I’ve been a clinical therapist for eight years and have worked with many people from varying ages, gender, and ethnicities. Most of my clients have been mandated to attend treatment by court, probation/parole, or DCF (Department of Children and Families). But I had a select few who made the decision to seek out therapy because they wanted to make changes and/or receive support in their lives. Mandated or voluntary, what remains the same with each client is their motivation for change. Now don’t get me wrong, some clients may not be seeking a drastic change, they may need assistance with learning how to better communicate, or changing an unhealthy habit, or tapping into their strengths. No matter the motivation-insight will move your life forward.
Insight or as Oprah calls it, the “a-ha moment” or your intuition. We’ve all experienced it but may not have realized it. Webster defines insight as:
1: the power or act of seeing into a situation or 2: the act or result of apprehending the inner nature of things or of seeing intuitively
Also known as perception or discernment, the ability to have insight is the ability to understand what is motivating a thought, feeling, or behavior. When a person lacks insight, it’s like they have blinders on and can only see certain things but not the whole picture. I have found a big reason why we may have difficulty with changing has to do with how much insight we have. Here are four ways you can improve insight:
- Self awareness involves reflecting on what is going on in your life, the themes or patterns of thinking and behaviors in your life. By using self-reflection, you gain insight as to who you are today, accepting that person and identifying if that person is in line with who you envision yourself to be. Journaling and getting feedback from loved ones are helping tools.
Challenging defense mechanisms and identifying barriers. You may have heard of defense mechanisms such as projection, all or nothing thinking, sublimation, and my favorite, denial. Defense mechanisms are ways of thinking based on our perceptions. They are our mind’s way of protecting us from things we may not be ready to deal with. When we challenge defense mechanisms, we are calling them out and looking for evidence to support that way of thinking. Often times we will find the evidence is false and this realization moves us in the right direction of becoming more aware of our perception, thoughts, and intentions.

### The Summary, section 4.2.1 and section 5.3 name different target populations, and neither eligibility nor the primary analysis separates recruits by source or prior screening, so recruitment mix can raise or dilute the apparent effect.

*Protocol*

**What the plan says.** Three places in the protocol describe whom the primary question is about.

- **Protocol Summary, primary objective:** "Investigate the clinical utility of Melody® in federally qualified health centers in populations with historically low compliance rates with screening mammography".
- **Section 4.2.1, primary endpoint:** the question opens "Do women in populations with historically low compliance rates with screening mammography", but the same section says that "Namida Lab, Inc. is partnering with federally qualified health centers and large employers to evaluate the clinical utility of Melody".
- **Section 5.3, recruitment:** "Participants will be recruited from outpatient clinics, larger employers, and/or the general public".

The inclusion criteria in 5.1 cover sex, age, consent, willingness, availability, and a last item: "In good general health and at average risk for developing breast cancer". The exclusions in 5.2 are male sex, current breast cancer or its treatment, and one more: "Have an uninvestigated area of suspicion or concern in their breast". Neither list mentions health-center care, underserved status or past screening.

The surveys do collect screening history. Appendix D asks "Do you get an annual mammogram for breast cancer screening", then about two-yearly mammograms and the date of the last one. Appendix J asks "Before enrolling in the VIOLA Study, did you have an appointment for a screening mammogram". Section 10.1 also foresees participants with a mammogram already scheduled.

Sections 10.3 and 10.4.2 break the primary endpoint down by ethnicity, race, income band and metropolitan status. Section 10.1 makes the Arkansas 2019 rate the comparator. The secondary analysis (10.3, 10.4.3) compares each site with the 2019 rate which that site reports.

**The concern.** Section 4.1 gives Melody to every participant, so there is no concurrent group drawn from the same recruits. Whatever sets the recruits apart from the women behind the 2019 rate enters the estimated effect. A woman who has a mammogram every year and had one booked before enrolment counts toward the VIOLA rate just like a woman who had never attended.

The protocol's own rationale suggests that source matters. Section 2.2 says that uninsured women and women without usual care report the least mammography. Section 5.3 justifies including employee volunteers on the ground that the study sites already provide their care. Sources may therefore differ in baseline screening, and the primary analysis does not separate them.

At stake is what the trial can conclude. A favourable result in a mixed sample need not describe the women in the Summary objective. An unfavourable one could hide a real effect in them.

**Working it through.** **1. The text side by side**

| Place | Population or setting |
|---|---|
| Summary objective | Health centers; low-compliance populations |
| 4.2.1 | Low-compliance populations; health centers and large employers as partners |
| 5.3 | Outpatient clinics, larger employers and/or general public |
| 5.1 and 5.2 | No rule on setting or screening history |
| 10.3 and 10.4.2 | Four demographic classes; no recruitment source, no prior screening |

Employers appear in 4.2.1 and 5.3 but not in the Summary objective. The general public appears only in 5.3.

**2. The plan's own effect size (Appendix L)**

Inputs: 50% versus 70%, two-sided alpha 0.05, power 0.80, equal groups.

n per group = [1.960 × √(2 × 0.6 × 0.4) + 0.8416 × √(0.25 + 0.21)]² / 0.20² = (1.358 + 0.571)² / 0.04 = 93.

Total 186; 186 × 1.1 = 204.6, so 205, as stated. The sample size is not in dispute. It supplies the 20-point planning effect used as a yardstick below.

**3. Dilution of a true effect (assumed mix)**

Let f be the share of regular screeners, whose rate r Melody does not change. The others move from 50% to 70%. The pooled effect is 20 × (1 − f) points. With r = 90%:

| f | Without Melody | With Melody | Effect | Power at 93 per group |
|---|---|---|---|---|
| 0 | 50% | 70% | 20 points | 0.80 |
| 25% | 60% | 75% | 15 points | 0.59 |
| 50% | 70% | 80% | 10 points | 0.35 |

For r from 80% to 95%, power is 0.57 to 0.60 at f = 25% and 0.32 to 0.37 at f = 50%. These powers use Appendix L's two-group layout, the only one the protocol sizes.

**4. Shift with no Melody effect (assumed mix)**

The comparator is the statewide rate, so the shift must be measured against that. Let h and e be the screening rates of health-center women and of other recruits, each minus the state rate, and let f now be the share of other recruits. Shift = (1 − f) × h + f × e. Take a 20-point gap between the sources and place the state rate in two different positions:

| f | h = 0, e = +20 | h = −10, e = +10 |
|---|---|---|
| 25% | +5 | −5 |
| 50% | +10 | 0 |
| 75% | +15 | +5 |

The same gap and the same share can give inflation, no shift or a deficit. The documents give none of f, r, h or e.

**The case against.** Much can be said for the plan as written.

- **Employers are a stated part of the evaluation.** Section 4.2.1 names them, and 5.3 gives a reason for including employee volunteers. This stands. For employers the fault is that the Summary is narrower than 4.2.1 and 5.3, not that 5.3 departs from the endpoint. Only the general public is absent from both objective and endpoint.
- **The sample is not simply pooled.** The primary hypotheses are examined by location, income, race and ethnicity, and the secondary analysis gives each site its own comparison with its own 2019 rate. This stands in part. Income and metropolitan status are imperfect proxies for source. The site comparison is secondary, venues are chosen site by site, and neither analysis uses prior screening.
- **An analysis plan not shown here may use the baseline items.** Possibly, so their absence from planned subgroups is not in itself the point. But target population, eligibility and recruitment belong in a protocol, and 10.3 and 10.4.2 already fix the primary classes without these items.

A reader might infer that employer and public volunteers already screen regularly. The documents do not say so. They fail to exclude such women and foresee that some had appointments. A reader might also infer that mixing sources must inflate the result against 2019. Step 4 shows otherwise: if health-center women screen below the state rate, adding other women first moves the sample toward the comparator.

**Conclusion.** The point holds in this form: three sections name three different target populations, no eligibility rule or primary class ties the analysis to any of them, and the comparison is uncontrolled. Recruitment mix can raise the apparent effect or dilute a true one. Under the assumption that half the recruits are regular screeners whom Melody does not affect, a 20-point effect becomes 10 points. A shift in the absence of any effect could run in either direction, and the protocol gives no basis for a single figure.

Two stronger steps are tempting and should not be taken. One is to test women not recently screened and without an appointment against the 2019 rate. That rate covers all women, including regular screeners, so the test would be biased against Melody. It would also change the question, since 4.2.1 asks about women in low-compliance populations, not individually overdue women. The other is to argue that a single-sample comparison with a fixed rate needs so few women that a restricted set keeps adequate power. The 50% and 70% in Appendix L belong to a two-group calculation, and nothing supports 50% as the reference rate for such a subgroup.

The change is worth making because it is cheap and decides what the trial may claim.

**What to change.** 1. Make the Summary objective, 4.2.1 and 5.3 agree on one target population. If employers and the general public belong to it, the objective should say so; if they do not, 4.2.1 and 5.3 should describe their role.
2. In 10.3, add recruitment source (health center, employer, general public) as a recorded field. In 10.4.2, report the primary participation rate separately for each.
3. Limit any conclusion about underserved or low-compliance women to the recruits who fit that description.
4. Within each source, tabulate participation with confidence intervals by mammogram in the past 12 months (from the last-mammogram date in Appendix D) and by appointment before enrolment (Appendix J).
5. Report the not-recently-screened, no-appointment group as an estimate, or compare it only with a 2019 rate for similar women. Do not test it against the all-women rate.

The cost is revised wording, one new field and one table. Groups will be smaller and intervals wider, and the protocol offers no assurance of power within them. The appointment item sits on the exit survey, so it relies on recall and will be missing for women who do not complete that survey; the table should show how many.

Identify Your Motivation. We tell a lot about what is valuable to us by what we choose to put our effort into. The say goes, “you make time for the things you care about”. This is true with gaining insight. An important part of making changes or goal-setting is identifying what is the motivation behind it. By looking at what motivates you, you’ll have a better idea of your likelihood to be committed to that change or reaching that goal. If the motivation is rooted in superficiality (like most New Year’s resolutions) then it’s most likely your commitment will quickly wane. However, if the motivation is valuable to your personal growth, you will most likely see more reason why you should continue making the effort on the daily.
- Be accountable. Taking responsibility is the grown up and mature thing to do. There are a lot of children walking around in grown folks’ bodies because they are not taking responsibility for their actions, thoughts, beliefs. When we take responsibility, we are taking ownership- good or bad. We aren’t feeding the ego, releasing negativity, and placing us on the path to accept personal characteristics that may no longer serve us. Being accountable empowers us to decide if what we are doing and who we are is working for us. If it is, great, if not, then it’s time to accept that, discontinue allowing that behavior (person, thought, situation) in our life and move forward.
Here are some helpful articles on gaining insight: